Rice farmers and retailers are incurring heavy losses from the price cap imposed starting on Sept. 5 on regular-milled and well-milled rice even as it brings temporary relief to consumers.
Executive Order No. 39 (EO 39) set the price of regular-milled and well-milled rice at P41 and P45 a kilo, respectively, amid soaring prices of food and other basic commodities.
Some farmers support the rice price control, according to the Presidential Communications Office, but certain rice farmers in the province of Tarlac beg to differ.
Edgardo Garcia, a member of the Mayang United Farmers Agriculture Coop (Mufac), said that before EO 39 came into force unmilled rice was selling for P23-25/kilo, and that the price crashed to P17-19/kilo beginning on Sept. 5.
Retailer Raul Balingit said that if he sold his stock based on the prices set by the executive order, he would have incurred a loss of close to P750,000.
Garcia said the P4-5/kilo drop in the price of unmilled rice had eaten up his profit. He now barely breaks even, he said, adding: “Fuel prices are high. The profit we get from six months of tending the field is just not enough. What more for a family with a baby that needs to buy milk and diapers at runaway prices?”
According to Garcia, the situation of his fellow Mufac members has become dire: The series of typhoons that battered farmlands, the unrestrained rise in costs of basic necessities, and the free fall in profits from rice farming have pushed them to sell their lands as they fall deeper in debt.
On Sept. 10, amid complaints from retailers, the government started distributing P15,000 in cash assistance to small rice sellers in Metro Manila. The Department of Trade and Industry (DTI) said the cash aid should be sufficient to help retailers sustain themselves for at least seven days after the implementation of EO 39.
But Balingit told CoverStory.ph that the cash aid did not even come close to covering rice retailers’ expected losses from the price cap.
“If we sell our old stock at the price ceiling, we lose P205 per sack. We had 3,600 sacks of rice, which meant that we would lose P738,000 of profit,” he said.
To avoid losses, he said, he needed to sell all of his old stocks at a reasonable price before following the price ceiling.
Even after taking the brunt of the losses, farmers like Garcia are not eligible to avail themselves of the P15,000 subsidy. The DTI said it was only for qualified rice retailers.
And cash assistance to farmers does not appear to be coming anytime soon.
On Sept. 11 the Presidential Action Center warned the public against believing reports that it would distribute P5,000 in rice and cash aid to farmers. “We want to clarify that this information is entirely false. The Presidential Action Center is not engaged in any such distribution and no such program is currently in operation,” it said in a social media post.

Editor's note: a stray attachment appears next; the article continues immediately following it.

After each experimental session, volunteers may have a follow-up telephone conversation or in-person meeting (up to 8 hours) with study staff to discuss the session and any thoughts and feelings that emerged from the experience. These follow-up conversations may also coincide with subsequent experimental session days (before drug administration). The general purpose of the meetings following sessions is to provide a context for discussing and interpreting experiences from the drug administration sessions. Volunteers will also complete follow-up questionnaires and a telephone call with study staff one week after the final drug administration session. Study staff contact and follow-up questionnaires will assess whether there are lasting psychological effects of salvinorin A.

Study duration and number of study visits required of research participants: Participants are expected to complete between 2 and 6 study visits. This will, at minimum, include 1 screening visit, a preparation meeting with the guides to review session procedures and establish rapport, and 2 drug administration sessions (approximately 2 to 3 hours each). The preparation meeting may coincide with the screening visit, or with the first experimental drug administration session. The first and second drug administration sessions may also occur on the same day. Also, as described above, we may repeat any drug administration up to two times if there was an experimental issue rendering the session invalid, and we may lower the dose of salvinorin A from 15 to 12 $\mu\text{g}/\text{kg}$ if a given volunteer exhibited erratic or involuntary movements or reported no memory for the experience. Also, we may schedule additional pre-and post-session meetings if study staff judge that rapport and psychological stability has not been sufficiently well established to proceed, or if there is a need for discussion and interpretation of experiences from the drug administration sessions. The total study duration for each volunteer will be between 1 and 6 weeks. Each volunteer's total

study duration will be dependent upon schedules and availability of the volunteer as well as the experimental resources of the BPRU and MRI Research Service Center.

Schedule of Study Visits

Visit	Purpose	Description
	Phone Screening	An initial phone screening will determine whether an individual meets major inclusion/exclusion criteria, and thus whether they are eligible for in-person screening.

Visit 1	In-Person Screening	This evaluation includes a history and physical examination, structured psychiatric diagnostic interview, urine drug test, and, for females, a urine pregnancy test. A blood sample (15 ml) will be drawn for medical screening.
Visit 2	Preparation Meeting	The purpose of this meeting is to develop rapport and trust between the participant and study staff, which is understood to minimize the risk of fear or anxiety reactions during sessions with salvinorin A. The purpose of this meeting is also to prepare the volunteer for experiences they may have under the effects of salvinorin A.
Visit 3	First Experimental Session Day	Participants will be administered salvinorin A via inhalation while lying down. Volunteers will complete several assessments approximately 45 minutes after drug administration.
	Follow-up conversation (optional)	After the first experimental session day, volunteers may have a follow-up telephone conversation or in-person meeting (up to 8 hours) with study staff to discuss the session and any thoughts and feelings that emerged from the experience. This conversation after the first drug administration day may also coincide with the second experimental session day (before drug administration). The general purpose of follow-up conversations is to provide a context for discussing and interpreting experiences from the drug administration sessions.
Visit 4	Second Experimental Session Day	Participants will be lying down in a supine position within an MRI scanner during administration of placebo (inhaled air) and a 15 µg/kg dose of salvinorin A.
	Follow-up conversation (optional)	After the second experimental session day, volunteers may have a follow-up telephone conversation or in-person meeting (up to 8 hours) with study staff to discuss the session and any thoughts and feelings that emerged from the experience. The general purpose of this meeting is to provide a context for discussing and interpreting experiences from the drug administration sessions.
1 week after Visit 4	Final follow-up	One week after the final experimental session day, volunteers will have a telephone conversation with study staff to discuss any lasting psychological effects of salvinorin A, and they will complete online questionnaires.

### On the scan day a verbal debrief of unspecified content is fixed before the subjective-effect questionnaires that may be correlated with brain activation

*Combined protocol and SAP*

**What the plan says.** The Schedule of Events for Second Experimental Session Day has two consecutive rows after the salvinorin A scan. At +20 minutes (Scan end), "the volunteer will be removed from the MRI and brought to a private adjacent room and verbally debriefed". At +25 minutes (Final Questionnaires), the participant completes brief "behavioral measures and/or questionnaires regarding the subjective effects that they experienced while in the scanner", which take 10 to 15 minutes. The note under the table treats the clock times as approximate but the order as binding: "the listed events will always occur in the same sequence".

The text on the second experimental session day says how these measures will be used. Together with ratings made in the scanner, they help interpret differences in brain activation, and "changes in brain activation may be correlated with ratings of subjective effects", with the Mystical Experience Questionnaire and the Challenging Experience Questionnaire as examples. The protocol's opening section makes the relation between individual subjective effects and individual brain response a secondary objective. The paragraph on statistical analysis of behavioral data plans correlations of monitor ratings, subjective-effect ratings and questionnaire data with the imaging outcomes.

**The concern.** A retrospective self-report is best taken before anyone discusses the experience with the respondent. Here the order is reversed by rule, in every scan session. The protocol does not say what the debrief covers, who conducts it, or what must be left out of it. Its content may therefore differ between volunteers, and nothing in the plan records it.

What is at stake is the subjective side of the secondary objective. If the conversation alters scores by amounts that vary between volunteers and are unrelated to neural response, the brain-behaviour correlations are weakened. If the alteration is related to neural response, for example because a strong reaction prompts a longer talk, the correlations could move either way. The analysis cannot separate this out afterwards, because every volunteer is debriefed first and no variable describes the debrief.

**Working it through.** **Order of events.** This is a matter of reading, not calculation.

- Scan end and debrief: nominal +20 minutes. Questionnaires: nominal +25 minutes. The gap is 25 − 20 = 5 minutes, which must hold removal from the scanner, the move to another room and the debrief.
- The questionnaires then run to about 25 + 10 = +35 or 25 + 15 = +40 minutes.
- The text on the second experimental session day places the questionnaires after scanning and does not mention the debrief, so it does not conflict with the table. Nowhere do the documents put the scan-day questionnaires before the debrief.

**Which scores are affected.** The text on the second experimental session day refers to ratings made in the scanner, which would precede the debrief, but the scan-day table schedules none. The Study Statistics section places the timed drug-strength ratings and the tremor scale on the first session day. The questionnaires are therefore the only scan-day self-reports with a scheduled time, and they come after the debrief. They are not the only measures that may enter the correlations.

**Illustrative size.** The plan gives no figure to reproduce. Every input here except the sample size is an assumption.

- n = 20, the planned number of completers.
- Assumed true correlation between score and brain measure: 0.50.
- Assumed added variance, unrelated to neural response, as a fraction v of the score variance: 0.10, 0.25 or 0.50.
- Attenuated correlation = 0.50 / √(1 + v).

Retail prices of the staple are now more than double the price that then presidential candidate Ferdinand Marcos Jr. promised voters.
During the election campaign in 2022, Marcos said the price of rice would eventually reach P20/kilo if he would be elected president.
It did not happen. Prices smashed past P50/kilo and may even reach P60/kilo, according to Leonardo Montemayor, head of the Federation of Free Farmers and a former agriculture secretary.
The Marcos administration has expressed the hope of cooling down rice prices in the domestic market by implementing price controls while it cracks down on rice hoarders.
But Balingit believes he can sell regular-milled rice at P41/kilo and the well-milled grain at P45/kilo because farmers are just now harvesting their crops.
With or without EO 39, the price of rice will inevitably drop, he said.
Dwindling land devoted to farming, unproductive farming methods, and typhoons, among other factors, have led to the Philippines becoming a perennial importer of rice.
A study by the US Department of Agriculture has projected that the Philippines would displace China as the world’s top rice importer. Per the study, in 2023-2024 the Philippines is expected to buy from abroad 3.8 million metric tons (MT), higher than China’s 3.5 million MT.
The Philippines is increasingly importing rice amid the tightening global supply, which has further pushed prices upward.
Meanwhile, Health Undersecretary Eric Tayag has suggested that Filipinos eat camote (sweet potato) and corn as not only cheaper but also healthier alternatives to rice.
“The Philippines could impose a rotation on basic food requirements; this was proven the last time,” Tayag said at a press briefing on Sept. 5. “We need to balance our consumption of rice with vegetables that we can buy for a cheaper price.”
In 2022, Iloilo Rep. Janette Garin, a former health secretary, recommended a switch to root-crop alternatives to help ease the rice shortages predicted for this year.
Trade Secretary Alfredo Pascual indicated that as the government decided on its next course of action on rice, the price cap may be lifted soon. “Maybe [in] another two weeks we will have a good idea of the availability of supply,” he said in an interview aired on a cable network.
Pascual emphasized that the price ceiling was not the only measure that the government was enforcing to curb rice prices. “This was done alongside efforts to address the issue of hoarding, profiteering and cartelization,” he said.